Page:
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ANZAC Day 2010




"WWI-era buses, ambulances and staff cars are used to take spectators along a tour of the flight-line, a fantastic vantage point for photos!"

The final display of the season is usually run on the Saturday closest to Anzac Day on April 25th. This anniversary commem¬orates the day in April 1915 that Australian and New Zealand troops, along with Allies from other nations, landed at Gallipoli in Turkey in an ill-fated attempt to control the waterways of the Dardenelles. The campaign was designed to secure the route from the Aegean Sea (east of Greece) through the Bosporus into the Black Sea, providing a naval link between the Allies and Russia. After almost eight months of intense fighting the Allies finally admitted defeat at the hands of the Turkish defend¬ers and withdrew from the area.

Anzac Day

The Anzac Day Airshow, being the final air show of the season is an opportunity to remember the 45,000 Allied soldiers killed during the cam¬paign, and more importantly to pay tribute to all Australian and New Zealand servicemen and women who have served their country. The ANZAC day display at Hood Aerodrome begins with the opportunity for kids young and old to partake in vintage vehicle rides. A vari¬ety of authentic and replica vin¬tage motor vehicles are based on the field.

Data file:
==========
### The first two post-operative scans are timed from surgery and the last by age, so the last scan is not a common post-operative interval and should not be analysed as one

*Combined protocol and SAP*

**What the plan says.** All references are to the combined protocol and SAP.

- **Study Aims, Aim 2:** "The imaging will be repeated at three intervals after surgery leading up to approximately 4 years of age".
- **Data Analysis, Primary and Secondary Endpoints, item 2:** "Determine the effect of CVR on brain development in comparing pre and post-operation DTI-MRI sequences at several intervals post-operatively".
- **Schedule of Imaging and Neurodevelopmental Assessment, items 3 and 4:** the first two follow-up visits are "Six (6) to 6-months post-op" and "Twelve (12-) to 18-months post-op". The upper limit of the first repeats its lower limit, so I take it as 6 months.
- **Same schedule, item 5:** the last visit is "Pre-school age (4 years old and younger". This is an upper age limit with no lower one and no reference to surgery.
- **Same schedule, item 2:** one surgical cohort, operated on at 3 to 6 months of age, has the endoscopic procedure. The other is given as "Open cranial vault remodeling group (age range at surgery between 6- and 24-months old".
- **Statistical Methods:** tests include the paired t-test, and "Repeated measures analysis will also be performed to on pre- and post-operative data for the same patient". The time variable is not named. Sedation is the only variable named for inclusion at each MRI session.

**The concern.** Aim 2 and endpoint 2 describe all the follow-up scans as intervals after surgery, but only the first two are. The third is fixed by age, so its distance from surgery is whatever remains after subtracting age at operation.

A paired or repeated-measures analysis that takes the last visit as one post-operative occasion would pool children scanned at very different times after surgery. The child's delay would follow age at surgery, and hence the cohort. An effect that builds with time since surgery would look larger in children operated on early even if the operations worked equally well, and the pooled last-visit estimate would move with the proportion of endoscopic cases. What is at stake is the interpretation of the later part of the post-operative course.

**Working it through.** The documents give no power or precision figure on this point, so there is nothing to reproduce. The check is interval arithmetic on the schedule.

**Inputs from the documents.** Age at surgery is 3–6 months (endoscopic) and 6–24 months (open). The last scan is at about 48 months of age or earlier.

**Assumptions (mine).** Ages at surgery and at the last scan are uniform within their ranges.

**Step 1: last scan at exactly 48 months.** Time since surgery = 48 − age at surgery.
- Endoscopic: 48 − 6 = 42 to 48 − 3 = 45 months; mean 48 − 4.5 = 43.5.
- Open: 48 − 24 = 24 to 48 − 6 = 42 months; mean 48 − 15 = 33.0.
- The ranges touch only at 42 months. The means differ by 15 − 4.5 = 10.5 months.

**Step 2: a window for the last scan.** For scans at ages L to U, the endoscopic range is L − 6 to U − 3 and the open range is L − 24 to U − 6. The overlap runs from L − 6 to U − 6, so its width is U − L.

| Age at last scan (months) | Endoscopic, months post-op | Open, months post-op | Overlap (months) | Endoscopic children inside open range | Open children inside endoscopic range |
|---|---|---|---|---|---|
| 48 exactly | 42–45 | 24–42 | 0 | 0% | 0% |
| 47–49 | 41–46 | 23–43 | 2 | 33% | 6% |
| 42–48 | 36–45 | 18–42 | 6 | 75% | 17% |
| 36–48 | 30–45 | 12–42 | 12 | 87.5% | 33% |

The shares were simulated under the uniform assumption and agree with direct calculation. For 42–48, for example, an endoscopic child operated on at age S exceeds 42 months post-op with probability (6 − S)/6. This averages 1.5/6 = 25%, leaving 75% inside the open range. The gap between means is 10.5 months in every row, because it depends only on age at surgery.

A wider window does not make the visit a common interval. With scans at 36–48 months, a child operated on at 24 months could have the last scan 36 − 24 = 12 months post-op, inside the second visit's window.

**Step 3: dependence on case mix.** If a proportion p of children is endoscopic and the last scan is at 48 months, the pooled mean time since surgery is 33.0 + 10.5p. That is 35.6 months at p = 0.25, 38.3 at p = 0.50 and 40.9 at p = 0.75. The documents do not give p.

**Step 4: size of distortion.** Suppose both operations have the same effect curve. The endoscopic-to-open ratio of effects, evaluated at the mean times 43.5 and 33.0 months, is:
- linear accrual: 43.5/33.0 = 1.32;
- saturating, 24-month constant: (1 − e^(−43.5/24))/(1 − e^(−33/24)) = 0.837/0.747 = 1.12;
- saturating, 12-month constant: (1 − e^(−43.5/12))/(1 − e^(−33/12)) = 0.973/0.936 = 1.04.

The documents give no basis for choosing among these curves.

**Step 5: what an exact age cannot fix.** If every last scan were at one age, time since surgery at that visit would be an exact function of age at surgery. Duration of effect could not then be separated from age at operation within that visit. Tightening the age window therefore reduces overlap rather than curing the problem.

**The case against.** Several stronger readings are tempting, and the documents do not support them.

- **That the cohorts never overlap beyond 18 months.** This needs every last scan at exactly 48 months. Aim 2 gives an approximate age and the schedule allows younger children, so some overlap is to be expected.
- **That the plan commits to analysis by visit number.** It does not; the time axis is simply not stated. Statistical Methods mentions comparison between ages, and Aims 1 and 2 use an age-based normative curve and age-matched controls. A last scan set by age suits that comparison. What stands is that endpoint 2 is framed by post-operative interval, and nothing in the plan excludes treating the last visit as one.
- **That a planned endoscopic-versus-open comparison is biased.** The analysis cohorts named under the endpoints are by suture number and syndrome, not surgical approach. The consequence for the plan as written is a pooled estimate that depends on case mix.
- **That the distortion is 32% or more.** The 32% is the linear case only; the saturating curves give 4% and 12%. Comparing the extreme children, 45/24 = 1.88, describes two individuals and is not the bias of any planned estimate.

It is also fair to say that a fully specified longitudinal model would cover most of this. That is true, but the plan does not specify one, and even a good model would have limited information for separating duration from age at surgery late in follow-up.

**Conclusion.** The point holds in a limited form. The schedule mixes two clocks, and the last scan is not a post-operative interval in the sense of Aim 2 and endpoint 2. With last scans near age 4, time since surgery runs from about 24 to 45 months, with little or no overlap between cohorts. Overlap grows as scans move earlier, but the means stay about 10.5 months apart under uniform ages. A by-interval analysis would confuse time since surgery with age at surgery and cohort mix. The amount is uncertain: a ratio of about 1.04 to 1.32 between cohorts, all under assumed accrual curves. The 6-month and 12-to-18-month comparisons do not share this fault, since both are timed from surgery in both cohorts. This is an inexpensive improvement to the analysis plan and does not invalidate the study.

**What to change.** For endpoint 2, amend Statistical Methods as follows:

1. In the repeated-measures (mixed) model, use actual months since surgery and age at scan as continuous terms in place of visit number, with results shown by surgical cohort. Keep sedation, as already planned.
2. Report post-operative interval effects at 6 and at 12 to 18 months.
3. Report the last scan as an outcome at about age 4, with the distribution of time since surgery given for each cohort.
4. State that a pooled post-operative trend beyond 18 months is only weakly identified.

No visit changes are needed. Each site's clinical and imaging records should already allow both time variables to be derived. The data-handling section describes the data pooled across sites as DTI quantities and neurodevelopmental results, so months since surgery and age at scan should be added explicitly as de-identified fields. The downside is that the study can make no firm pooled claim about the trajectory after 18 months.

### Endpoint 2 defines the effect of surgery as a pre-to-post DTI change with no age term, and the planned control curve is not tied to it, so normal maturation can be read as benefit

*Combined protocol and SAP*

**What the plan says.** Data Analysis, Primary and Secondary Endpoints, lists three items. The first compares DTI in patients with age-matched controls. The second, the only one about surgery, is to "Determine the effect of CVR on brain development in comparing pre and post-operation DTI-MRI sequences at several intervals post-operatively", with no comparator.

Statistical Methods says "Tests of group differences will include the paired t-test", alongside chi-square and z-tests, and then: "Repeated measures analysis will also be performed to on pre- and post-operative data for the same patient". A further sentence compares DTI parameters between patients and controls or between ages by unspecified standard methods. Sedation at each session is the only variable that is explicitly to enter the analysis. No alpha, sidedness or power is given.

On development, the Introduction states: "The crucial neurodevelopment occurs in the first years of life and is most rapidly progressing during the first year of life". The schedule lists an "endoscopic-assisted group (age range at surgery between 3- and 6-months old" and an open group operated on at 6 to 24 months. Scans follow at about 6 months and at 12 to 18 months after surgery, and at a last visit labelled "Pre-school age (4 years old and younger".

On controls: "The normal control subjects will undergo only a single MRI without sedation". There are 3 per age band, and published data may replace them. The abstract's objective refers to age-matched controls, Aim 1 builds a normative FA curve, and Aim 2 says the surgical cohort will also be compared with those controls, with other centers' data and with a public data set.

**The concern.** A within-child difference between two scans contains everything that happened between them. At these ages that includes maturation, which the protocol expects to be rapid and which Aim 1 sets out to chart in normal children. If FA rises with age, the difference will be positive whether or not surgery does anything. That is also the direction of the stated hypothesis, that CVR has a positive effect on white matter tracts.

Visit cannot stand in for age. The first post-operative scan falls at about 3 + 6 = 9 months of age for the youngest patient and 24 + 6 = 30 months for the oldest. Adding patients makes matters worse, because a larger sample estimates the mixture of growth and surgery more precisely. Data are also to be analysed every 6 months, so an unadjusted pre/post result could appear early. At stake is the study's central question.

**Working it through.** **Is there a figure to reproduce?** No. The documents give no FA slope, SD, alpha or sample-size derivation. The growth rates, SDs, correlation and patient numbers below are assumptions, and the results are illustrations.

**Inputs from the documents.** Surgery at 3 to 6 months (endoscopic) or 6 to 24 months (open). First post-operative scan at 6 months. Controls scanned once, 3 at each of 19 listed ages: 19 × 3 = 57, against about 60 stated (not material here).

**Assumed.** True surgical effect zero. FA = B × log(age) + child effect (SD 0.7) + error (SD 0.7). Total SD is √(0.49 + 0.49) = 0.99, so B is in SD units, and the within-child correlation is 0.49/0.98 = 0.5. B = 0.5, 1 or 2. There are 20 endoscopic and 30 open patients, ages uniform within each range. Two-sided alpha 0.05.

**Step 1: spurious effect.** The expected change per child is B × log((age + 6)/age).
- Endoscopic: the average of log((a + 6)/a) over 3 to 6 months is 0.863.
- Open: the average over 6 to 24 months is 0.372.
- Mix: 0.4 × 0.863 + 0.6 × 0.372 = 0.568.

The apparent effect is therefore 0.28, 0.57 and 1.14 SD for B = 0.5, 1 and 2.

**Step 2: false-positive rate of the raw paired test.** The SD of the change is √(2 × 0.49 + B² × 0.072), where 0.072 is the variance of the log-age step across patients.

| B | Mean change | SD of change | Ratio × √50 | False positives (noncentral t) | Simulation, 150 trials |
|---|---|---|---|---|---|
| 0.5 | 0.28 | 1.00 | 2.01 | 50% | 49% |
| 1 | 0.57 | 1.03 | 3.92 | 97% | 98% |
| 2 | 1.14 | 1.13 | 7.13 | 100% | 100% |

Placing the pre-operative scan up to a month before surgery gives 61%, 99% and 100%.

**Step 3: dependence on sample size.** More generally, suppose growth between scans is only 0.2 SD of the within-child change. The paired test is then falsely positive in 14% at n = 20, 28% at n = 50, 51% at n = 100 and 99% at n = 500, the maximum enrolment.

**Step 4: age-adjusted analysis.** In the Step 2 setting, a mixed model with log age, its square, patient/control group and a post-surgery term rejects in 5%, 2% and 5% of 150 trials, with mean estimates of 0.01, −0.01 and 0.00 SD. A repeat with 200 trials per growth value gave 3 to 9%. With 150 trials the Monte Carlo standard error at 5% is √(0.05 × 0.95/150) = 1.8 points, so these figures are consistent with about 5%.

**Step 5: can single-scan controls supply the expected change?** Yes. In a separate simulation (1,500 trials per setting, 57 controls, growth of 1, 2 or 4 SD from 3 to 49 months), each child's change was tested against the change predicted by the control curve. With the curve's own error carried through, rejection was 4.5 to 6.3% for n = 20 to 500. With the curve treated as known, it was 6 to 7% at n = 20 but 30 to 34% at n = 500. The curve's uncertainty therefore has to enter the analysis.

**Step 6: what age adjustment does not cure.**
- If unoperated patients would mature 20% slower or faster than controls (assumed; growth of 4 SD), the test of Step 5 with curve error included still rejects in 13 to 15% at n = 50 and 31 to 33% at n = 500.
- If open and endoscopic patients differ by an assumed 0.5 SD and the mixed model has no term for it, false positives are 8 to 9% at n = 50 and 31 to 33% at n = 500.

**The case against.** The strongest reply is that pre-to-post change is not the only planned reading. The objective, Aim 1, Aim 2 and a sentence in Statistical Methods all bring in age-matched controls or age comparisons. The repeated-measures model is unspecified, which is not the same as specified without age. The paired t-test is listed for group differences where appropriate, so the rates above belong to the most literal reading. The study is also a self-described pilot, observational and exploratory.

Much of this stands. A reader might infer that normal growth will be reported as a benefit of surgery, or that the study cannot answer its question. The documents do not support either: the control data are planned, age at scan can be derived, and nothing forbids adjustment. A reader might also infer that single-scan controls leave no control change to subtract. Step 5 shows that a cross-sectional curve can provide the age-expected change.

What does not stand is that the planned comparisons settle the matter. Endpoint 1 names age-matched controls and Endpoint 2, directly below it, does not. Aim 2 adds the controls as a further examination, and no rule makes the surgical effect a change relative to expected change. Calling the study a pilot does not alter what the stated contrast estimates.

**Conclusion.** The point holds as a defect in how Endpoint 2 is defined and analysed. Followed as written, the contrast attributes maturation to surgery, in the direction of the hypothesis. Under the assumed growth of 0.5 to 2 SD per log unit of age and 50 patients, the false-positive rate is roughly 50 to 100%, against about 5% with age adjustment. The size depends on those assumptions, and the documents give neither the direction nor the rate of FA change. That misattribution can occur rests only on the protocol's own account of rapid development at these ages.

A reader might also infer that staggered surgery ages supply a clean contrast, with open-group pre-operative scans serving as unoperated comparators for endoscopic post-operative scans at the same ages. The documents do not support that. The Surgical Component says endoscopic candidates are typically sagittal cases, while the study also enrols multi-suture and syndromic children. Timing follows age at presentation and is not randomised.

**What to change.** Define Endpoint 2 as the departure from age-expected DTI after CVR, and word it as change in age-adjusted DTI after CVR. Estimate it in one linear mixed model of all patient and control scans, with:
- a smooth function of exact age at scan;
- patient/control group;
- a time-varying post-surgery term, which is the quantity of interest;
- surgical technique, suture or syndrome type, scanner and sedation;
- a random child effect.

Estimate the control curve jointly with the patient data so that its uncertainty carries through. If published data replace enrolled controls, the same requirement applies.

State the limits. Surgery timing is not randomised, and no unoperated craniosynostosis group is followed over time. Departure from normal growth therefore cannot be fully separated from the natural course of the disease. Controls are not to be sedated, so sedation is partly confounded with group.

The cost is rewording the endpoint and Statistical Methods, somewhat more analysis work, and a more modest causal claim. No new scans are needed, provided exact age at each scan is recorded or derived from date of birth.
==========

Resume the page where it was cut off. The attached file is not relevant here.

WWI-era buses, ambulances and staff cars are used to take spectators along a tour of the flight-line, a fantastic vantage point for photos! A number of refreshment stalls offer a variety of nibbles and even a taste of rationed foods from the Great War are served. Visitors game enough to take the ‘Castor Oil Challenge’ can win a ride in the Collections original Avro 504K and re-live the castor oil experience behind an authentic WWI rotary engine. 

Continuous raffles offer great odds at winning a bi-plane open cockpit ride in a de Havilland Tiger Moth. By mid-afternoon the flying programme proper gets under¬way and  the public is transported back in time—not only getting the chance to see these pio¬neering military aircraft, but to hear and smell them, as many of these aircraft are powered by original engines and a few rotary engines that have no throttle at all and spew castor oil. While pilots and ground crew make themselves available at the fence-line to answer questions before and after each show, a small commentary team keeps the crowd informed throughout the show of what rarity flies before them, emphasizing the enormity of viewing, almost 100 years on, the collections original WWI aircraft taking to the skies. Keep your eye on the TVAL website for exact details of up and coming flying events.